Power Factor - Power factor is the ratio of real power to apparent power.

Real Power - Real power is the actual power being used in a circuit.

Apparent Power - Apparent power is the power calculated for that circuit based upon measuring only volts and amps with a volt-ammeter.

To understand power factor, you need to know that: The power (watts) available in an alternating current (AC) circuit is equal to volts times amps. A volt-ammeter measures the voltage and the amperage in an AC circuit.

If the voltage and amperage in a circuit peak at the same instant, they are said to be in sync and the power factor (PF) is 1.00. This means that the real power and apparent power are the same.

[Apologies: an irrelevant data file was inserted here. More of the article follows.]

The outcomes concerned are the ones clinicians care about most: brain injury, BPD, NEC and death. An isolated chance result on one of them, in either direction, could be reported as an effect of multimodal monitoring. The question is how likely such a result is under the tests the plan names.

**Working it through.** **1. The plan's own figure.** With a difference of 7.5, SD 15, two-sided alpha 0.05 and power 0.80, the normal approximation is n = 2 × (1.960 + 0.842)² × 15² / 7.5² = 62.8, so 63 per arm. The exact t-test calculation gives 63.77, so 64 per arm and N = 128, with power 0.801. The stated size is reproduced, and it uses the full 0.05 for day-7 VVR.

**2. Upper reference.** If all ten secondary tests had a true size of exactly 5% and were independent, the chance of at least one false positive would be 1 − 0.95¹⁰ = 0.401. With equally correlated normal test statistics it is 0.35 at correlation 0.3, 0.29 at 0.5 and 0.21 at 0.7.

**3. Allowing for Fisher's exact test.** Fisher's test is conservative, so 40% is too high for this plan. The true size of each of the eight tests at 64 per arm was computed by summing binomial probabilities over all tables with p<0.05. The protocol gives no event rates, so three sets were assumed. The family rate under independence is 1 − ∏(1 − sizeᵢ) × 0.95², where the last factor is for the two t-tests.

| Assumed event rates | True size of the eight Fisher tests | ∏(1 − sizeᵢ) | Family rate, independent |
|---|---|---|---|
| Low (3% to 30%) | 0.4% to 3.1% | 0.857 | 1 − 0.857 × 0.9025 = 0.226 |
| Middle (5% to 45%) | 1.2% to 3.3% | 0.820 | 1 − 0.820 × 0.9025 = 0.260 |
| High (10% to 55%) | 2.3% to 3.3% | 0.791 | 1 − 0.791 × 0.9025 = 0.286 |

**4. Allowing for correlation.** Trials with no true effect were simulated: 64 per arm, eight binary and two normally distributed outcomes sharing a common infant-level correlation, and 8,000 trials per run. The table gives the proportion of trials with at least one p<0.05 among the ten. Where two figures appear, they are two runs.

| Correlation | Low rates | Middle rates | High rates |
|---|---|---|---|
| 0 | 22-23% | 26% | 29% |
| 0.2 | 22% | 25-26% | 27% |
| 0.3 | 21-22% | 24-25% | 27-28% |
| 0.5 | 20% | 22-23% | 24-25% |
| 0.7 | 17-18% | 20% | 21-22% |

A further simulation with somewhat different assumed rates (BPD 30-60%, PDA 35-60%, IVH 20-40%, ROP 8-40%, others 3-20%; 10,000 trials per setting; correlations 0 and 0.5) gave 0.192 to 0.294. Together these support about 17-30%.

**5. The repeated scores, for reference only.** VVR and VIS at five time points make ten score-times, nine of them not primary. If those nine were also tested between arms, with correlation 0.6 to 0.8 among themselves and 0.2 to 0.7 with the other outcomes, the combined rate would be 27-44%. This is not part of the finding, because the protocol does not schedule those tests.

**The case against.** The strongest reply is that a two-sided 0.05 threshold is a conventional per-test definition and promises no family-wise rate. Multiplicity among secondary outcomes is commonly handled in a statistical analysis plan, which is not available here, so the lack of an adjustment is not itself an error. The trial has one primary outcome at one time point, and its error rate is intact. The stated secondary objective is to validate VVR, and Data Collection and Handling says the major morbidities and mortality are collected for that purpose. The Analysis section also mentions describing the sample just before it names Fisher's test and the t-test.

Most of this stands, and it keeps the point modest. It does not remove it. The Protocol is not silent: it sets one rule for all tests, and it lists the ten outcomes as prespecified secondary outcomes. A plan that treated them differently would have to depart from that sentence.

However, in electrical circuits with coils (such as induction motors, solenoids, and transformers) inductive reactance causes amperage to lag behind voltage. They are out of sync.

If the volts and amps do not reach their maximum at the same instant, the available power (volts x amps) is less than the measured power. This is because the volt-ammeter measures the mean value of volts and of amps and does not show whether they peak at the same instant.

Thus, the real power (the available power) is less than the apparent power (the measured power) and the power factor is less than 1.00.

Adapted from Basic Electricity, LAMA Books.

Publication date: 06/06/2005